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India and its Neighbours: China, Pakistan, and Srilanka.






In the previous chapter you have learnt that the major objective of India's policy has been the promotion of international peace and cooperation and developing friendly relations with all countries, especially the neighbouring countries. Pakistan, Bangladesh, Nepal, SriLanka, Bhutan, Burma and China are India's immediate neighbours with whom it has friendly relations based on bonds of common culture and heritage.

In this lesson we will study about India's relations with Pakistan, China and Sri Lanka.


INDIA AND CHINA.

India and China are the two great giants of Asia. Besides being the most populous countries, they are also two of the most ancient civilisations of the world. Historically, several historians have successfully traced the cultural linkages dating back to 2nd century BC.

India and China

As a result of the communist revolution in 1949, China became the People's Republic of China (PRC), under the leadership of Mao Tse Tung. Nehru regarded India as China's rival for the leadership of the non-white people of the world. India, on the other hand, tried its best to come close to China.

It was the first non-communist country to recognise communist China in 1949. India fully supported China's claim for membership in the United Nations. It also acknowledged China's claim over Formosa (Taiwan). It refused to be a party to peace treaty with Japan without China. In the Korean crisis too, India refused to brand China as aggressor when China intervened on behalf of North Korea. In fact, India supported China even though the Western bloc especially USA was displeased with it.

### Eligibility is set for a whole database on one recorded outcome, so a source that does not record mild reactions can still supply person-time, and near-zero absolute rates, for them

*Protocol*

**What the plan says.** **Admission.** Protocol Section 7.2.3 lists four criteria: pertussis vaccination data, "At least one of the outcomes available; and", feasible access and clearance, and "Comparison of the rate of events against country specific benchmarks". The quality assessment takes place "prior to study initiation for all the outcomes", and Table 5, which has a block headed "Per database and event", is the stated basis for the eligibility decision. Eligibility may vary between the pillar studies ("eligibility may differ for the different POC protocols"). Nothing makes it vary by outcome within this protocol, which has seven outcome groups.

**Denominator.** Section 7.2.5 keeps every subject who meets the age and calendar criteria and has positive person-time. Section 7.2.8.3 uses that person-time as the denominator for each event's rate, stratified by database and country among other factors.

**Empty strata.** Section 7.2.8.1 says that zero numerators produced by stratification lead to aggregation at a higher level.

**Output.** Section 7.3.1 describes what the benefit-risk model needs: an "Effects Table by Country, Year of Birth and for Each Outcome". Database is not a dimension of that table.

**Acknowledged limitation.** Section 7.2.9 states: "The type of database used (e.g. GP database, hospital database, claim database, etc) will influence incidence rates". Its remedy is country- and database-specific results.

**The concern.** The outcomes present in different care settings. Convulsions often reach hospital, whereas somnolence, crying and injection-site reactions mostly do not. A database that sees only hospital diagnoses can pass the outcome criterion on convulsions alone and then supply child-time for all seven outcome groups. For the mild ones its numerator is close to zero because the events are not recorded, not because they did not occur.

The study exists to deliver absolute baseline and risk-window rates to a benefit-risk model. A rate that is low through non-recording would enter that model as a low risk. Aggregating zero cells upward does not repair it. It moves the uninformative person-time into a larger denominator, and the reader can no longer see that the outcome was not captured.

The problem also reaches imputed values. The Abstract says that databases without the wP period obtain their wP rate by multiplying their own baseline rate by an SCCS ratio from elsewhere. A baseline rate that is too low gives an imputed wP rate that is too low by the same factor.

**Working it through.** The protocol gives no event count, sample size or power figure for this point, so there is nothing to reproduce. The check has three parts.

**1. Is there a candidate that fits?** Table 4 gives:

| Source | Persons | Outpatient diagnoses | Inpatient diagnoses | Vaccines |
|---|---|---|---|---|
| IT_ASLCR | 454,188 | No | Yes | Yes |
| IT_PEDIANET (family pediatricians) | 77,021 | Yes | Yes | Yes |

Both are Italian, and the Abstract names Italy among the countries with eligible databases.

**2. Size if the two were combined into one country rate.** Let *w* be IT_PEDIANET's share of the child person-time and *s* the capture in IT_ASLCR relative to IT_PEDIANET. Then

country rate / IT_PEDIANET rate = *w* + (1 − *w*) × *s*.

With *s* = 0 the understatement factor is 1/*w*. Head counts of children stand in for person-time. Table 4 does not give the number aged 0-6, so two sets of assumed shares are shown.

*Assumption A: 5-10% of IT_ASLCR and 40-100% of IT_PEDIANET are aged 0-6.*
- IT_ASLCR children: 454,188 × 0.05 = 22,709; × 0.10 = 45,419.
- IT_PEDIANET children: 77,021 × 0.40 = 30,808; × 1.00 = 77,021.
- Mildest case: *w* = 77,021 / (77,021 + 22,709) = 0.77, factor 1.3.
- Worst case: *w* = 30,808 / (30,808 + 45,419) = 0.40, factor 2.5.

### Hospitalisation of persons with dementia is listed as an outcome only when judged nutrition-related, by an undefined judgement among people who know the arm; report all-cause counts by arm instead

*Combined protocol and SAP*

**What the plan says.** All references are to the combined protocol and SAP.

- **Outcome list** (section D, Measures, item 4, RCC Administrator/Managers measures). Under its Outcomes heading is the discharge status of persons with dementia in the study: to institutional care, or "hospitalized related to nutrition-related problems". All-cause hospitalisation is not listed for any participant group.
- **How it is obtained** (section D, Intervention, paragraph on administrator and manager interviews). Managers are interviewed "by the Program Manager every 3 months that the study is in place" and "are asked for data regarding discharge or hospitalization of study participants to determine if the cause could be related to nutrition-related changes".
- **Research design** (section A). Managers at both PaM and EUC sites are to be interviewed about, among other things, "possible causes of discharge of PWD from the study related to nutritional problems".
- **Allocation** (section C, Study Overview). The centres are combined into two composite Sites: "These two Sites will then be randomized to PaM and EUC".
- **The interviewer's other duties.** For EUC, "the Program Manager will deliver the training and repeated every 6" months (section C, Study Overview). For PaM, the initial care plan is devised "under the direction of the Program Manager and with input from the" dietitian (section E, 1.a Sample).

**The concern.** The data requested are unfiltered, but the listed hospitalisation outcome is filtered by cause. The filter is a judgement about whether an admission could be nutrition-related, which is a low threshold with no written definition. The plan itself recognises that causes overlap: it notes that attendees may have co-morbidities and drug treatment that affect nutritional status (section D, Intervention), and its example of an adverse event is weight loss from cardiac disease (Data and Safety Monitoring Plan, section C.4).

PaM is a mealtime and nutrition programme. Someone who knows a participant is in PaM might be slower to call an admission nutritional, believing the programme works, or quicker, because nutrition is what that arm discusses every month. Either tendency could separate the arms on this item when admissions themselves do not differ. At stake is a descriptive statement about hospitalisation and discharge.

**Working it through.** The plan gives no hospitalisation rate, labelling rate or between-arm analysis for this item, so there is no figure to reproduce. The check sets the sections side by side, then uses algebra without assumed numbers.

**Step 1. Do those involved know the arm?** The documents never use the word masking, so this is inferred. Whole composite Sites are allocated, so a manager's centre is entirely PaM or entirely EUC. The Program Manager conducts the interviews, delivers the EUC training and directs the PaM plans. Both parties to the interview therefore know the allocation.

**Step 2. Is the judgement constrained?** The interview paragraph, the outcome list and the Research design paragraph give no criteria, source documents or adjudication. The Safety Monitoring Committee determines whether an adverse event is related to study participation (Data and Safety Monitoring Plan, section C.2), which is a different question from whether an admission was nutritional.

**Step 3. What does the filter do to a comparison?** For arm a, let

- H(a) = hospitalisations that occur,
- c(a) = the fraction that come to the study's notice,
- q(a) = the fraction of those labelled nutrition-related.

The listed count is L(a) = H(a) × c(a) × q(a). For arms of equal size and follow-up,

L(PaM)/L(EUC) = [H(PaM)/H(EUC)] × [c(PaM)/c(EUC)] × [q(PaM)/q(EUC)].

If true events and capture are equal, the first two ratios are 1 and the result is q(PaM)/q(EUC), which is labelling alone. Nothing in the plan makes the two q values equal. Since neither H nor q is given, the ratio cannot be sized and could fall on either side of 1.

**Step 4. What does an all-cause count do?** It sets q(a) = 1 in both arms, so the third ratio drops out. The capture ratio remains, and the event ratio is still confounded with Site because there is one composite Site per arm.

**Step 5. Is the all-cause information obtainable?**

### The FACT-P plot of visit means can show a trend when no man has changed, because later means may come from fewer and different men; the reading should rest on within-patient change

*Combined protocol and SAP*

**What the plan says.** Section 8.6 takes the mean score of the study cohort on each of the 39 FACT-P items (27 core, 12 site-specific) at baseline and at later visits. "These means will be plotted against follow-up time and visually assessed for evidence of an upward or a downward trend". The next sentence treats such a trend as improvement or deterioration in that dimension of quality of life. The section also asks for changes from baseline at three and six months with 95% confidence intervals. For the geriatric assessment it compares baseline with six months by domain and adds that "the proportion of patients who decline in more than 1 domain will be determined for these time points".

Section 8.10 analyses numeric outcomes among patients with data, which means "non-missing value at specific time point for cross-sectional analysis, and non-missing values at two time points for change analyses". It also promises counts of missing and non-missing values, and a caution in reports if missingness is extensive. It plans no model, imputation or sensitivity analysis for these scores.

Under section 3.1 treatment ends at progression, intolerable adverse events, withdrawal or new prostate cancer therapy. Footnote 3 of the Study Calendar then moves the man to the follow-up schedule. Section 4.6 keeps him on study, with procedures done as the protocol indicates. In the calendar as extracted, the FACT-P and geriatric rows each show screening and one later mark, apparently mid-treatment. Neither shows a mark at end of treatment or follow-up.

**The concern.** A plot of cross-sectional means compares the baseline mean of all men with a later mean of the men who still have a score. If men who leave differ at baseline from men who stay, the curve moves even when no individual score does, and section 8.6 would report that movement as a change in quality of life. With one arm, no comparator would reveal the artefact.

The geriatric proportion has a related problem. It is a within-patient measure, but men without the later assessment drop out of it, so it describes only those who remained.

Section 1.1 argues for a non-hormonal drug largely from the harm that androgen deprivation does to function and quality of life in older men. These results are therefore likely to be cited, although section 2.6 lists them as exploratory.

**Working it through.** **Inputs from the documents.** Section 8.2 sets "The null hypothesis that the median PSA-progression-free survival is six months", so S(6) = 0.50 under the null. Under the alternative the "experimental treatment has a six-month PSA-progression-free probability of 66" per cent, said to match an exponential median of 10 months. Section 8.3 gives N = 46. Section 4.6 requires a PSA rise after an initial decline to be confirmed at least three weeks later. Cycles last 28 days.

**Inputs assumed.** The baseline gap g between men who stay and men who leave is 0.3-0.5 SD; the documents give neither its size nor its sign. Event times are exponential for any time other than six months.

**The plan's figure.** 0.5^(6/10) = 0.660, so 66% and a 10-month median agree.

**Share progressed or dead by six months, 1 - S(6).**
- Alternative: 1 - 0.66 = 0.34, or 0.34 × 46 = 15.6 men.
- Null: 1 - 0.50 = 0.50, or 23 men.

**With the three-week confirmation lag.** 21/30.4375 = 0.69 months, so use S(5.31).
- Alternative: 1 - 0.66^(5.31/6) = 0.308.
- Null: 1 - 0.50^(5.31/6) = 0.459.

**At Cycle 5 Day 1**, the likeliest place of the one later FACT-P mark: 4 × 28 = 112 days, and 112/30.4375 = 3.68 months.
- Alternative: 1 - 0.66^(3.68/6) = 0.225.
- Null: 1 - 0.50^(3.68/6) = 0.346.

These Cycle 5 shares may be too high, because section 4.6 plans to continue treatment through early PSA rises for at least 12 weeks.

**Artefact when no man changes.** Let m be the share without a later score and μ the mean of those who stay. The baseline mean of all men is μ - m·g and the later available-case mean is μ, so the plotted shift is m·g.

Nehru's China policy received the first jolt in 1950, when China occupied Tibet in 1950. It is important to remember in this context that India had long term interests in Tibet because it was a buffer lying between India and China. India even enjoyed certain special privileges in Tibet. Therefore direct Chinese control over Tibet was to endanger these, and India's security.



India's suggestions for a peaceful settlement of the Tibet problem were treated as interference by the communist regime. Gradually the Tibetans grew restless under China's yoke and rose in revolt in 1959. China ruthlessly suppressed the movement and declared Tibet as an integral part of China.

The head of Tibet, the Dalai Lama fled and took shelter in India while Tibet lost whatever autonomy it still enjoyed. The granting of political shelter to Dalai Lama by India added to China's distrust.

China appreciated India's neutral and mediatory role in easing the Korean problem (1950-53). Thus, began a period of friendship between the two countries, with the signing of the Sino-Indian Treaty of friendship in 1954. This treaty put a seal of approval upon Chinese suzerainty over Tibet.

The Preamble of the treaty embodies the famous 'Panchsheel Principles' about which you have studied. This agreement initiated a period of relaxed relationship, marked by the slogan of Hindi Chini Bhai Bhai. It is interesting to note that at the Bandung Conference (1955), Nehru actively brought China into the hold of the Afro-Asian solidarity.




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